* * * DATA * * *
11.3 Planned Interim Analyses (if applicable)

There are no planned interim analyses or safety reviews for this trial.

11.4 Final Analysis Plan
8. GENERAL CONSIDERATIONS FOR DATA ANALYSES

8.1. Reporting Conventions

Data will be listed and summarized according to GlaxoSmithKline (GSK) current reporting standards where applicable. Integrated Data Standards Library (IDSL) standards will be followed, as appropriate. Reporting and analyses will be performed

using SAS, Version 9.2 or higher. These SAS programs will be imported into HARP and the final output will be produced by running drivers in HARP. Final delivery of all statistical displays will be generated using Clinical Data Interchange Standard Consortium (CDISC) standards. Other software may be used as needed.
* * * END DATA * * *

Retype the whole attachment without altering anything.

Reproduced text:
11.3 Planned Interim Analyses (if applicable)

There are no planned interim analyses or safety reviews for this trial.

11.4 Final Analysis Plan
8. GENERAL CONSIDERATIONS FOR DATA ANALYSES

8.1. Reporting Conventions

Data will be listed and summarized according to GlaxoSmithKline (GSK) current reporting standards where applicable. Integrated Data Standards Library (IDSL) standards will be followed, as appropriate. Reporting and analyses will be performed

using SAS, Version 9.2 or higher. These SAS programs will be imported into HARP and the final output will be produced by running drivers in HARP. Final delivery of all statistical displays will be generated using Clinical Data Interchange Standard Consortium (CDISC) standards. Other software may be used as needed.